The Left-Handed Spanner: Flesh Wounds

The Left-Handed Spanner by Kaibeezy.   I was away last week on business, which is not unusual, except this time I left just as we were getting started with a substantial renovation of our downstairs loo (bathroom) and utility room. When I left, we had agreement on the work to be done, which was fairly modest and involved adding Kingspan (insulation) behind new plasterboard (sheetrock), replacing the bathroom furniture (fixtures), and most ambitiously, breaking up the old tile floors, leveling, adding subfloor heating elements, and then installing new tiles. (Fig. 1. Note: not the actual loo, I just like that one)

A couple of days later, my wife texted me a photo of the progress, and, yep, the entire space was stripped out down to the stone walls. Completely scooped out like an avocado. I remember a friend of mine once showing me the result of that surgery they do for some sleep apnea sufferers, where they cut back all the uvulas and tonsils and other fatty, floppy bits that rattle when you snore, and his gullet looked like a largemouth bass, basically. Similar.  (Figs. 2 and 3)

What does this have to do with cars, you are wondering. Well, when I got home, the utility trailer was full of what still didn’t fit in the unexpected second and even larger skip (dumpster) and it needed to go to the recycling centre (recycling center). I’ve never had a camping trailer, driven a semi, hauled a snowmobile, operated a mobile pizza oven, or any other activity that involves regularly or even occasionally connecting and towing a trailer. I’ve literally done it 3 times in 35 years of driving, and each time had someone with me who knew what they were doing.

We bought said trailer (Fig. 4. Note: actual trailer. Guess what those brown garbage cans are called… yep, “green bins”, because they’re for green waste, aka: grass clippings, food scraps, shrubbery prunings. Guess what color bin the regular trash goes into… yep, it’s green.) a few months ago partly in anticipation of this upcoming project and needing to haul a couple of loads of materials around. It’s 8′ x 4′ (4′ x 8′) and can hold quite a bit of stuff. Fine. The Land Cruiser has a towing ball (no, not the squicky Euro banana kind that is so happy to see you; Fig. 5) and it’s pretty straightforward, so I got it physically connected. The eleventy prong electrical plug (Fig. 6. Note: actual plug) is another story, never cooperates, and then you have to check it. The (indicators) turn signals I could check myself and they were fine, but the brake requires a helper, in this instance my 7-year-old. “Did it light up?” “Yes, daddy.” What could go wrong?

On the drive to the dump, 15 miles or so, I noticed cars behind me coming closer than expected when I slowed down, and after that following further away than usual. Isn’t it amazing how you are able to notice something that subtle? It’s almost like a seventh sense. Like when the wildebeests, thundering across the savanna in their thousands, turn in synchrony as if telepathic. (Fig. 7) So obviously my brake lights are not working. I slowed it down substantially, took majestic, unhurried turns, and wafted into the dump area unscathed.

Most of the debris was plaster lath: old, jagged splinters of 150-year-old cedar, spiked every couple of inches with old-school diagonal cut nails, the really, really, really, really needly sharp kind  (Fig. 8). I had those rubbery coated work gloves on, got poked several times by both vegetable and mineral, but didn’t draw major blood, which seemed like success. I’ll follow up here if I’m unable to move my jaw tomorrow. (Fig. 9)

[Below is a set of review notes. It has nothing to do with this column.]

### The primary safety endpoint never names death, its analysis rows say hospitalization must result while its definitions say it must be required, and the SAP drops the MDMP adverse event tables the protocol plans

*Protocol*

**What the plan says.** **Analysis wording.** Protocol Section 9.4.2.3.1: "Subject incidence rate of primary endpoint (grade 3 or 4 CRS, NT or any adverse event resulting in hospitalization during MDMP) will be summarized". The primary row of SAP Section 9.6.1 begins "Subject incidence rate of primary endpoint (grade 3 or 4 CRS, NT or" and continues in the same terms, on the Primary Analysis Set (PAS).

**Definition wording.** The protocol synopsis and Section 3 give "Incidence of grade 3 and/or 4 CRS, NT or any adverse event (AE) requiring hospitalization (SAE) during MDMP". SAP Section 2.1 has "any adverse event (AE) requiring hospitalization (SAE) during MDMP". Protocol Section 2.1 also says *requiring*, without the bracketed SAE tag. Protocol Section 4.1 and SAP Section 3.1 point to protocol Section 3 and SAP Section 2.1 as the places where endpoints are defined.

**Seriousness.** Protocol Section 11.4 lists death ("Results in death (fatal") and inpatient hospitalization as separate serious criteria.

Checking and fixing the brake light seemed like a good idea, so scootched (made my way carefully a short distance) over to the Halfords (Pep Boys) and asked for free help, which they do for bulbs and wiper blades and such. Mainly, I wanted not-a-7-year-old to confirm the brake lights. “Did it light up?” “Yes… no… try it again… yes… no.” That’s actually not bad. It’s not the bulbs, it’s an intermittent connection, likely corrosion. Inspecting the electrical connector, it looked clean though. So I stood there and stared at it for a while and the light bulb went on… in my head. I thought the last time (which was also the first time) I connected it, that prongy thingy there went into that hole there. Sure efreakingnough, the connector comes apart in two places, like there’s an adapter inline, and it was the second connection that had corrosion inside the little brass pluggy tube-y bits, about 3/16″ inside diameter. (See Fig. 6, above)

All I needed was something to scrape out the foost (crud) and I’d be good. Ah, some shrubberies. I reached into the bushes to pick up a twig. People going into the shoppe (shop) are looking at me funny. “YEEEEOW!!!” The twig was armed with half-inch-long needle spikes! (Fig 10. Note: Berberis Thunbergii or very similar; not the actual twig) One has sunk hilt deep into the fleshy part of my thumb. People looking at me funnier. “Gah, it’s a hypodermic needle!” Said the big, hairy American reaching into the shrubberies in middle of the parking lot at the far-northern UK auto parts store. People scootching away quickly.

I snapped the needles off, the twig did its thing, the foost was loosed, and the brake lights were back to normal. Go ahead and accuse me of clickbaiting. You thought there was going to be some Russian-grade dashcam carnage, didn’t you? (Fig 11)